28. I'm with you Merry - I wrote about this on my blog not so long ago.... there are many many more aspects of the Biggest Loser that I think are totally screwed up. Actually don't get me started....

  29. I definitely hear and agree with many arguments against the show. Obviously the show is kind of like a vacuum where drama wins. These people get totally beaten into weight loss through insane amounts of exercise and ridiculously low calorie counts. Despite all this, I still watch. Sometimes it's because I'm curious as to what Jillian and Bob are going to have the contestants do, other times it's to ogle Bob, sometimes I do get sucked into the drama (read: for this season we all want Vicki to get her fair share). Overall though, messed up or not, the show motivates me to workout, eat better and make the most of my life. I'll never adapt such extreme behaviors as what is needed to win the show, but I'm a sucker for anyone who changes their life.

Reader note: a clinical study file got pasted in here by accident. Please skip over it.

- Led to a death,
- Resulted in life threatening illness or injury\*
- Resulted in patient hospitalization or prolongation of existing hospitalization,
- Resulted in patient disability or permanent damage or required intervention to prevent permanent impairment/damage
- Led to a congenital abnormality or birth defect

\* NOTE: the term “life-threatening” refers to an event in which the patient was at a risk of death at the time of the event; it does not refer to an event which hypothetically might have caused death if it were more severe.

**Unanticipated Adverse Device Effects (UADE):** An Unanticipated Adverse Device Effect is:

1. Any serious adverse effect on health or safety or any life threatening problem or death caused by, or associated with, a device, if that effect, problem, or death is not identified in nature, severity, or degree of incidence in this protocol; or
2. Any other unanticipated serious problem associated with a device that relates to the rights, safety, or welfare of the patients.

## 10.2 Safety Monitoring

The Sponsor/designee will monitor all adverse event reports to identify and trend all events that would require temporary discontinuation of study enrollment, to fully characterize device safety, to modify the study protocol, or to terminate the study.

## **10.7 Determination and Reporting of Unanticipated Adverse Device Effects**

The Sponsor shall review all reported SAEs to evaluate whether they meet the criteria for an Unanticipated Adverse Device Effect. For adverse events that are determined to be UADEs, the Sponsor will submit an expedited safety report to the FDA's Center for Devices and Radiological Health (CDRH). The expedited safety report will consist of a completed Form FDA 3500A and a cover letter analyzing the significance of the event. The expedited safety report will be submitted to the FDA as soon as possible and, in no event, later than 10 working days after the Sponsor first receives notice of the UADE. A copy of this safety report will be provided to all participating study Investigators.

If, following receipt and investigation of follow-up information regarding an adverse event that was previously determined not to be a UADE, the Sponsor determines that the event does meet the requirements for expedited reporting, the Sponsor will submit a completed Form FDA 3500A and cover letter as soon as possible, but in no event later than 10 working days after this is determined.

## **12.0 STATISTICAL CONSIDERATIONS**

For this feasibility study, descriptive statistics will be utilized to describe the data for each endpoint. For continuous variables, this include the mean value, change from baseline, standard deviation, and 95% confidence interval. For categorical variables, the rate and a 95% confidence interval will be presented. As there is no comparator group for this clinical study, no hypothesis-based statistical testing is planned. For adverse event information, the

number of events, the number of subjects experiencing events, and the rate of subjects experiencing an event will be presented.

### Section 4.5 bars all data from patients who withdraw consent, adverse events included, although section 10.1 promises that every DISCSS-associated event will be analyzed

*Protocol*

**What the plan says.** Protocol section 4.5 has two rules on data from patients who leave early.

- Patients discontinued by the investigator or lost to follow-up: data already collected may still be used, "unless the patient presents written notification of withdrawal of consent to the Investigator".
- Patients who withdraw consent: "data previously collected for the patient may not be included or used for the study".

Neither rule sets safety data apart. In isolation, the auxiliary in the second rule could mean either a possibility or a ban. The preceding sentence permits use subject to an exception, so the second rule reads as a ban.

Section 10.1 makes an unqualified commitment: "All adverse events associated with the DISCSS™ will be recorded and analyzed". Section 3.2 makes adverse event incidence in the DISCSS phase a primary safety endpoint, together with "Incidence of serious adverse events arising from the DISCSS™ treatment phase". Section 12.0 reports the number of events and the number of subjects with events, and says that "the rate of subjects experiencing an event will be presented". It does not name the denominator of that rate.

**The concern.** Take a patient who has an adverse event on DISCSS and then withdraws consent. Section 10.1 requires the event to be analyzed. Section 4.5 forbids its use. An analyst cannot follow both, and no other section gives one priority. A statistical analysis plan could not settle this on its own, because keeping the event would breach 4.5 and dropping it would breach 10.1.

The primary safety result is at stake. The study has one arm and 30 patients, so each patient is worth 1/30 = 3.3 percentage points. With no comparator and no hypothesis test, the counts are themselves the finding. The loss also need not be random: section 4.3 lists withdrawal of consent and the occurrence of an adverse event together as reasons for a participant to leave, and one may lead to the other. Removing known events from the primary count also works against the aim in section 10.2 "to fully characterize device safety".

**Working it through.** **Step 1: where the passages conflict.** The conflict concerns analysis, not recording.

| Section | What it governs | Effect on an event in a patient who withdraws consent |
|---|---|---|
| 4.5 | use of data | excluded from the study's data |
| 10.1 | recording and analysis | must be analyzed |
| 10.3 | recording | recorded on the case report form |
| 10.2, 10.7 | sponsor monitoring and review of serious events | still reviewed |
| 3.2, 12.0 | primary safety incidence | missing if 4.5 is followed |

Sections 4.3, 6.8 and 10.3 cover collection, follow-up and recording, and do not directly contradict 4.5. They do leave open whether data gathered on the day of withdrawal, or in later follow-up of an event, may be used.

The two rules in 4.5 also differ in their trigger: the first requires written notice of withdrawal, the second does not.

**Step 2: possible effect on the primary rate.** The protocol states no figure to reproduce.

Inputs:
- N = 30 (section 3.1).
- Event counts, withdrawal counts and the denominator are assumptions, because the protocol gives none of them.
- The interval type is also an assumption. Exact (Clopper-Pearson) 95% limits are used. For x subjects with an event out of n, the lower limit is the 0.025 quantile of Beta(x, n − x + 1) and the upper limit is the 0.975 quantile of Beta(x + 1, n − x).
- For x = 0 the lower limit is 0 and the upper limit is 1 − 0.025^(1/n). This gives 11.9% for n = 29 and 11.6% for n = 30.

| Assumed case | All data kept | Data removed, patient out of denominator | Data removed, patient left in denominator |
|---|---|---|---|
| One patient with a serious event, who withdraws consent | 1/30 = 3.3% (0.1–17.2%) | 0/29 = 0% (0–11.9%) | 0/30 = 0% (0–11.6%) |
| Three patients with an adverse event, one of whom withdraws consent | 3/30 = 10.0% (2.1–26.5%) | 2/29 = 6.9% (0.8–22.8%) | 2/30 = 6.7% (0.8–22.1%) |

Oh, and for the record, if you took out the product placements, focused more on the training and measured body fat instead of pounds lost, then I'd really like the show.

  30. Wow. I have never watched the show but I had no idea some people reached this fate!

  31. Someone else here who has never seen this show -- or any other "reality show". I gave up on tv back in August of 2000. Reading about stuff like this just confirms to me that I did the right thing.

    The whole concept seems fine on the surface, but works out skewed once Hollywood gets a hold of it. The Discovery Channel's version sounds much better, but it probably isn't sensational enough for the people who want to be entertained this way.